The environment as an idea “burst into life in a futurological soup”, as the authors write. It was also driven by pioneering scientists who were compelled to provide solutions to the degradation they witnessed. The ambitious 1955 international symposium Man’s Role in Changing the Face of the Earth, called by the New York-based Wenner-Gren Foundation for Anthropological Research, began to shift the emphasis to humanity as culprit. It brought together the likes of geographer Carl Sauer, zoologist Marston Bates and urban-planning theorist Lewis Mumford. Regrettably, only one woman was involved: plant geneticist Janaki Ammal, then leading the Botanical Survey of India.

A decade on, Future Environments of North America, convened by the US Conservation Foundation in Warrenton, Virginia, and including many of the same people, looked to extend those ideas across disciplines, from conservation to geology, economics and sociology. ‘Public policy’ and ‘management’ became part of established discourse. The vision of Canadian ecologist Pierre Dansereau was widely embraced: “A valid imaginary reconstruction of our world is now our greatest task. It may even be the condition of our survival.”

Five decades on, that warning is more important than ever. Overwhelming evidence reveals how Earth-system processes, from hydrology to biology, are altered by human activity. The concept of the Anthropocene (as much metaphor as formal term), an epoch defined by human impact on Earth, has reached the mainstream. So it is useful to look back and consider how conversations sustaining this theme first found voice, and to examine the challenges this radical way of thinking faced. Many now well-known threads in modern conservation and ecology — resources, biodiversity, pollution and climate change — have a cultural history. The Environment maps that territory well.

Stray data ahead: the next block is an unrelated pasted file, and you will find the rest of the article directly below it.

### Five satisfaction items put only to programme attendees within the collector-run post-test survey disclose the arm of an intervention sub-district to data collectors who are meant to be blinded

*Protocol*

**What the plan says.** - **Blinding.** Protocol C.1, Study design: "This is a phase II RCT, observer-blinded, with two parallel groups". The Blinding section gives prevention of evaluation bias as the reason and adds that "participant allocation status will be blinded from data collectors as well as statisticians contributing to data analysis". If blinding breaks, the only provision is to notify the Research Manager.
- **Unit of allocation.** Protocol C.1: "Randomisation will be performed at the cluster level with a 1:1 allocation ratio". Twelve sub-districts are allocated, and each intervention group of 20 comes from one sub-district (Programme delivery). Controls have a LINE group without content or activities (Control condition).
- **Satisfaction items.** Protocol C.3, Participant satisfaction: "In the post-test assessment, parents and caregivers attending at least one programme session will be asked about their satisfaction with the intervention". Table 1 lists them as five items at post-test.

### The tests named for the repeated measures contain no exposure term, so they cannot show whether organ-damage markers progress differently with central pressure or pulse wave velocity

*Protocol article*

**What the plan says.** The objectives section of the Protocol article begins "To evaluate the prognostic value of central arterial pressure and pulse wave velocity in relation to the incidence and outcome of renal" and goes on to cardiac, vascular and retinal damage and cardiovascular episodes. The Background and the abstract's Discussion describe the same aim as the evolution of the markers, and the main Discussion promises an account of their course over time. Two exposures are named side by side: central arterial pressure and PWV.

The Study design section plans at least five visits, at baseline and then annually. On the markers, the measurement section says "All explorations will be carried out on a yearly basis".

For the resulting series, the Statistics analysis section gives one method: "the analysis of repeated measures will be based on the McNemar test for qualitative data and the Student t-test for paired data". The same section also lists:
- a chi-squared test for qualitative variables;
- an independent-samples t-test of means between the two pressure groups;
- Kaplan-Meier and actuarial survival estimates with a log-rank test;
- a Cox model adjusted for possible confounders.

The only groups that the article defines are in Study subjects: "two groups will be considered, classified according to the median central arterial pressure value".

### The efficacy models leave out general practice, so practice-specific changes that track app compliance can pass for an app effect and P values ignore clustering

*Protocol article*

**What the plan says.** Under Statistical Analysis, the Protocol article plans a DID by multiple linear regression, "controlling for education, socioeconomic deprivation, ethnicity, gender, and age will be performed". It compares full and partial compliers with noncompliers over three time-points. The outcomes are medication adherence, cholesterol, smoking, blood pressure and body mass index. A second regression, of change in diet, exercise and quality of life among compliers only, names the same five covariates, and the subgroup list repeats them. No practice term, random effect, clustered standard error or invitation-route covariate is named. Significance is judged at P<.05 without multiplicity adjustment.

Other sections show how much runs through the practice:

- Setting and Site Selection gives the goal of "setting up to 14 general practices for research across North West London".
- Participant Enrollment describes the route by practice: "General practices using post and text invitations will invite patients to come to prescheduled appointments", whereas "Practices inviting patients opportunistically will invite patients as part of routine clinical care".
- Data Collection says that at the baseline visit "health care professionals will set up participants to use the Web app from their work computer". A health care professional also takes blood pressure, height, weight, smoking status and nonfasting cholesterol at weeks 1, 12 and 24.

As I was reading it, the 2018 special report of the Intergovernmental Panel on Climate Change launched in South Korea (see It finds that limiting global warming to 1.5 °C above pre-industrial levels, rather than 2 °C, (as pledged in Paris in 2015) will require “rapid and far-reaching” transitions in land use, energy, industry, buildings, transport and cities. Refusal will trigger a staggering sequence of knock-on effects at every scale. At least twice as many key insect pollinators and plants would be likely to lose half their habitat. Corals would be 99% lost. There are thousands of other desperate scenarios, across species and landscapes. Concerted, immediate action by governments is imperative. As is “integrated expertise” — a concept challenged by leaders of some of the world’s most powerful economies. Individual action is still crucial, but might not be enough without policies that look beyond the political short term.

In 1987, Earth scientist Wallace Broecker noted in this journal: “We play Russian roulette with climate, hoping that the future will hold no unpleasant surprises” (W. S. Broecker Nature 328, 123–126; 1987). That narrative of ecological collapse has finally found its audience. Warde, Robin and Sörlin show that we have progressed since the word environment bubbled into public consciousness. But some still refuse to listen. How can so central a concept retain urgency and impact in the decontextualized online war of words, truth, lies, expertise and its rejection by the march of populism?

As environmental movements past illustrate, we need imagination, accuracy, long-term political will — and hope. “The environment is about people, too,” the authors note, “and how they respond to its changes and challenges.” Our relationship with nature goes far beyond resources, amenity or the scientific idea of an archive we learn to read. There are, as The Environment shows, ethical complexities in how we use and abuse the planet — and in how we frame its improbable riches.

Nature 563, 468-469 (2018)